Scientists claim to have found a cause of Sudden Infant Death Syndrome (SIDS), a “world first breakthrough” that has the potential to one day reduce the number of babies who die unexpectedly.
Researchers at Children’s Hospital Westmead in Australia found that levels of an enzyme called butyrylcholinesterase (BChE) were significantly lower in babies who later died of SIDS.
Since BChE is known to play a role in the brain’s arousal pathway, the researchers argue that a deficiency of the enzyme likely reduces an infant’s ability to wake up or respond to the external environment, increasing the risk of SIDS.
The research was recently published in the journal The Lancet. eBioMedicine. It was led by Dr. Carmel Harrington, an honorary investigator at Children’s Hospital at Westmead, who lost her own son to SIDS 29 years ago and has since dedicated her career to discovering the cause of this tragic syndrome.
“A seemingly healthy baby who falls asleep and doesn’t wake up is every parent’s nightmare and until now there was no way of knowing which baby would succumb. But that is no longer the case,” Dr. Harrington said in a statement.
“Babies have a very powerful mechanism to let us know when they are not happy. Usually, if a baby is faced with a life-threatening situation for her, such as difficulty breathing in her sleep because she is on her tummy, she will wake up and cry. What this research shows is that some babies do not have this same robust arousal response,” she explained.
SIDS, sometimes known as “sudden death,” is the sudden and unexpected death of an apparently healthy baby less than a year old. The Centers for Disease Control and Prevention estimates that there are about 3,400 cases of SIDS and other unexpected childhood deaths in the US each year. Fortunately, rates of the syndrome have been declining since the 1990s, although significant racial and ethnic differences still exist, particularly among Native Americans, Alaskan Natives, and blacks.
To arrive at their findings, the team analyzed BChE levels in 722 dried blood spots (DBS) taken at birth as part of the Newborn Screening Program. BChE levels were measured in both SIDS-related deaths and babies who died of other causes, then compared with 10 surviving babies with the same date of birth and gender.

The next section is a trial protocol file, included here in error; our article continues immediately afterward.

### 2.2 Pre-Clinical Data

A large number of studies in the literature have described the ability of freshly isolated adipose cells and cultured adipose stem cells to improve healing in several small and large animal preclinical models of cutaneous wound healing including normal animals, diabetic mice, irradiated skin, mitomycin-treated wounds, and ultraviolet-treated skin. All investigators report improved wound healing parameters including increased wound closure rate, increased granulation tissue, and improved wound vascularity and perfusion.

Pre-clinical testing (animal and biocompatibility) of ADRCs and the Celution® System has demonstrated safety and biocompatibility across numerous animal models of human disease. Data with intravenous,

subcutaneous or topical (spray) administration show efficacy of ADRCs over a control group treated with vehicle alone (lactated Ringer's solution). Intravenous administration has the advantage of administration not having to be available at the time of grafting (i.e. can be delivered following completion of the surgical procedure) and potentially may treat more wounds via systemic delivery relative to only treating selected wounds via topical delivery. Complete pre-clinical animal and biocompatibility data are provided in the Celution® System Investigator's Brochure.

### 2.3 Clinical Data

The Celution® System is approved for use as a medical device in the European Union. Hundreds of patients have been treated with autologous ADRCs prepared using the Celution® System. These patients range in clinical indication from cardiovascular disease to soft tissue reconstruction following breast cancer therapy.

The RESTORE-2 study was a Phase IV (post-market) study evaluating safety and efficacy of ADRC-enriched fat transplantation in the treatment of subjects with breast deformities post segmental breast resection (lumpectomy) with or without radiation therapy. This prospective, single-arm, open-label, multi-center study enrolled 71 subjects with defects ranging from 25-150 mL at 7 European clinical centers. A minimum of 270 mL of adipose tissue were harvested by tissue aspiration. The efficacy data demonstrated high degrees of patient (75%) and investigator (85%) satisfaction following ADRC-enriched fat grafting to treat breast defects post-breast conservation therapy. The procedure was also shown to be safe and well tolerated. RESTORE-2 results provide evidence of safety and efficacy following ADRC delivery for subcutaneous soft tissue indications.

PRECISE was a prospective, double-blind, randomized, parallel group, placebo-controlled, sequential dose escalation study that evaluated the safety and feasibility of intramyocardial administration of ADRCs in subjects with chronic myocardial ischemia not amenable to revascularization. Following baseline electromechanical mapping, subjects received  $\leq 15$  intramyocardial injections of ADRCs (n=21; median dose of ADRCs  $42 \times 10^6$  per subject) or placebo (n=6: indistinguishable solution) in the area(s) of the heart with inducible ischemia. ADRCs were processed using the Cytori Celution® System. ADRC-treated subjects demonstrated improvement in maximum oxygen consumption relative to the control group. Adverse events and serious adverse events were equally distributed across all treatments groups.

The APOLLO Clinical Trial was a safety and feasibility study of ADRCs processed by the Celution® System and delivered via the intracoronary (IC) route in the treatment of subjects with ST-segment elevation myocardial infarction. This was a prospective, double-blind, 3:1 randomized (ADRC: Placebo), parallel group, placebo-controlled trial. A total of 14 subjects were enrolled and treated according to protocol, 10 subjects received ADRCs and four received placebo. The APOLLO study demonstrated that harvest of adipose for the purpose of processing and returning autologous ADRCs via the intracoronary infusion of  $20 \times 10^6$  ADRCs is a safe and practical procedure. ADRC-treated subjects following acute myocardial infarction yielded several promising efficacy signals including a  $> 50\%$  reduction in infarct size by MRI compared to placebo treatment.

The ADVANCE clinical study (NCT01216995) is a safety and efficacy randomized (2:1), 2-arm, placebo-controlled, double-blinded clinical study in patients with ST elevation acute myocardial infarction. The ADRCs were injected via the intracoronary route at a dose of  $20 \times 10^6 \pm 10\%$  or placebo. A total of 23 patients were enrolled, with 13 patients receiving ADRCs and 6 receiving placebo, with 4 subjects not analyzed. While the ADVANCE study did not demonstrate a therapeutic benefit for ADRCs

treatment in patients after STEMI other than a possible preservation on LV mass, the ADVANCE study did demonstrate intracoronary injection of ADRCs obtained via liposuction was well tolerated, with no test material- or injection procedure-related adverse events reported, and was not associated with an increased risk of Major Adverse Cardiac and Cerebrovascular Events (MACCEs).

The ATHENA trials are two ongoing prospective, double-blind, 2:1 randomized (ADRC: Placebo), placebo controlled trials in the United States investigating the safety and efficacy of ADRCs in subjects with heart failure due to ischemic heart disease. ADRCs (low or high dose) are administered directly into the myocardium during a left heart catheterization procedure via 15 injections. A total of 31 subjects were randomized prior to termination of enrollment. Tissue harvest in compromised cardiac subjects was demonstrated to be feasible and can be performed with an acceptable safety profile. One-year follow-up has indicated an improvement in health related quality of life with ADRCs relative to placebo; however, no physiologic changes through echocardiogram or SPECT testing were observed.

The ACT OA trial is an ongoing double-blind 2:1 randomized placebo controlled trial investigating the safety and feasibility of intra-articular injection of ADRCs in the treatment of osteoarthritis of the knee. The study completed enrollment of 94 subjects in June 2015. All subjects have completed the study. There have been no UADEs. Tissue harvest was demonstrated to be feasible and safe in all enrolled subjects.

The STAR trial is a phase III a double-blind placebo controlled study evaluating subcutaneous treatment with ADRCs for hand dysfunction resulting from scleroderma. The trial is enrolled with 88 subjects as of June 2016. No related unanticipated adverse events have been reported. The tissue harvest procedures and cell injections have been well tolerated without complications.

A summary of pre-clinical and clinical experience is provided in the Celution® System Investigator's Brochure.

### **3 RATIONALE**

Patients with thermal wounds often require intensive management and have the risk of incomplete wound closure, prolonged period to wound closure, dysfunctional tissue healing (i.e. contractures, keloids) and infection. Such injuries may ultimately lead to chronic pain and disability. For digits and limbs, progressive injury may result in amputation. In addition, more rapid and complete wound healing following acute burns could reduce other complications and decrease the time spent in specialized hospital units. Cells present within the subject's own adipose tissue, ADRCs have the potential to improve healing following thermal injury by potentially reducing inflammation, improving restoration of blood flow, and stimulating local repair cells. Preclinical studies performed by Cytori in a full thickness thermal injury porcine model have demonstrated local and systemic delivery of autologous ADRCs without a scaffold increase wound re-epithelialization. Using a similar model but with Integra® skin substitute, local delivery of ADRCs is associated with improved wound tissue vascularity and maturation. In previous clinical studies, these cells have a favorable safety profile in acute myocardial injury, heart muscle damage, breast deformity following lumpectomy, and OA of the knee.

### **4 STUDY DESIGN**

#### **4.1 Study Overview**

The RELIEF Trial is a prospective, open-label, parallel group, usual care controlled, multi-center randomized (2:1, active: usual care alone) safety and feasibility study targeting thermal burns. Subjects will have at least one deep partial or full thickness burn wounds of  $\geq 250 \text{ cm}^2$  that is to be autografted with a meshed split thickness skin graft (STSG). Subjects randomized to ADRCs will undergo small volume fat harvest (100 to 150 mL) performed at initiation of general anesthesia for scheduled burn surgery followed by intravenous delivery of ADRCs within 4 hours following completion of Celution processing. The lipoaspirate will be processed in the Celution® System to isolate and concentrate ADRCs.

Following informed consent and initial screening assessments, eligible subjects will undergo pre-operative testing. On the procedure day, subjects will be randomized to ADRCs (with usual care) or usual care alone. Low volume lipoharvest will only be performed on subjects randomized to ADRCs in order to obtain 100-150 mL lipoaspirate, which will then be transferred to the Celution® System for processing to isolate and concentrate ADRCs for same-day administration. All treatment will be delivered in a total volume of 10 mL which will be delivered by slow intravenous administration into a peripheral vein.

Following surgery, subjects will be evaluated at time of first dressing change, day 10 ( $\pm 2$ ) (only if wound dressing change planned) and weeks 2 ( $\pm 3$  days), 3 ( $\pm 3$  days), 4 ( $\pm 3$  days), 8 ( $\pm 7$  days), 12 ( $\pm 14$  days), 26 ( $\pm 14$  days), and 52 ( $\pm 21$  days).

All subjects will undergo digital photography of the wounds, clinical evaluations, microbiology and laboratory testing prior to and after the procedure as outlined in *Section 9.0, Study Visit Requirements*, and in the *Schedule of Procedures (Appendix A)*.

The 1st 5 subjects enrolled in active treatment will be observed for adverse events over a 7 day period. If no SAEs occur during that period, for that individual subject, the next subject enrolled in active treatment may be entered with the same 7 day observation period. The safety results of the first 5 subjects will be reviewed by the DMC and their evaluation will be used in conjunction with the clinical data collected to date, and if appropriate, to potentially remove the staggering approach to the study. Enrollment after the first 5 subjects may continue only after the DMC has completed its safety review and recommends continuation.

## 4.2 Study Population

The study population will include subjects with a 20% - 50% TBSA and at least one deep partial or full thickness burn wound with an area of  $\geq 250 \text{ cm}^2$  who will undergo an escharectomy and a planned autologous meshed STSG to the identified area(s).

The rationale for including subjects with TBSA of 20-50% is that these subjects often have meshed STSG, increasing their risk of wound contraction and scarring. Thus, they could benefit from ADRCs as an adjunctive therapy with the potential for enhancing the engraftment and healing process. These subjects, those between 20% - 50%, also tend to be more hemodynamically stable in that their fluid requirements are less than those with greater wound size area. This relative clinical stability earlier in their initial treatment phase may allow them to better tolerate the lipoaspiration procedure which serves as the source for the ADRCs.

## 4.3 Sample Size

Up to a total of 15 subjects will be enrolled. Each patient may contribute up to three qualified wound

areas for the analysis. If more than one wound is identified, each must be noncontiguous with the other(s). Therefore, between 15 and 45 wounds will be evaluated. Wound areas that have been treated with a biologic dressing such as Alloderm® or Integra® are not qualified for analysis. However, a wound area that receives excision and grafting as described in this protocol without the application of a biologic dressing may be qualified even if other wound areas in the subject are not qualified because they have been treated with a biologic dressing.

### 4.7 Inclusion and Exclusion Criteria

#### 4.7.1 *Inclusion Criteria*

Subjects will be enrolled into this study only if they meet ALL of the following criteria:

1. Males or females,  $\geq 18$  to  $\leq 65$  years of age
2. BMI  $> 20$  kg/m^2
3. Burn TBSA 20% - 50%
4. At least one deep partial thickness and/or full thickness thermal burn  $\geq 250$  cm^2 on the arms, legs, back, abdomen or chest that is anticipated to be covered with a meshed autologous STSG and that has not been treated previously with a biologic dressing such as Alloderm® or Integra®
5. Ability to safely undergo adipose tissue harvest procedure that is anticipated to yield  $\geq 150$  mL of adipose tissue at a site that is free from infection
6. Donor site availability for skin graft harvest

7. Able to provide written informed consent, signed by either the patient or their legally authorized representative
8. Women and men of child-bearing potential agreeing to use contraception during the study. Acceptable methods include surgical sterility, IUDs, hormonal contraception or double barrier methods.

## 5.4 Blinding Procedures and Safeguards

Armed with this knowledge, the team says that babies could potentially be screened for BChE so that parents and doctors understand if they are at increased risk of SIDS. The researchers also hope to continue research looking for ways to address enzyme deficiency and actively reduce the risk of SIDS in high-risk infants.
“This discovery has opened up the possibility of intervention and finally gives answers to parents who have lost their children so tragically. These families can now live with the knowledge that this was not their fault,” said Dr. Harrington.
While the findings are promising, some groups have urged some caution when reading bold headlines about the research.
“The findings of this study are interesting and more work needs to be done,” the Lullaby Trust, a British charity that aims to prevent unexpected childhood deaths, said in a statement sent to IFLScience.
“While the research is ongoing, we urge all parents and caregivers of infants to follow evidence-based safer sleep advice to reduce the risk of SIDS occurring. This includes: always put infants to sleep on their backs.” upstairs in a clear sleeping space on a flat, firm, waterproof mattress with no bulky bedding, pillows, or bumper pads,” they added.
“Claims that a cause of SIDS has been found could give false hope to families whose baby has died suddenly and unexpectedly and may downplay the continued importance of safer sleeping advice.”
Updated on 05/13/2022: This article has been updated to include a statement from the Lullaby Trust.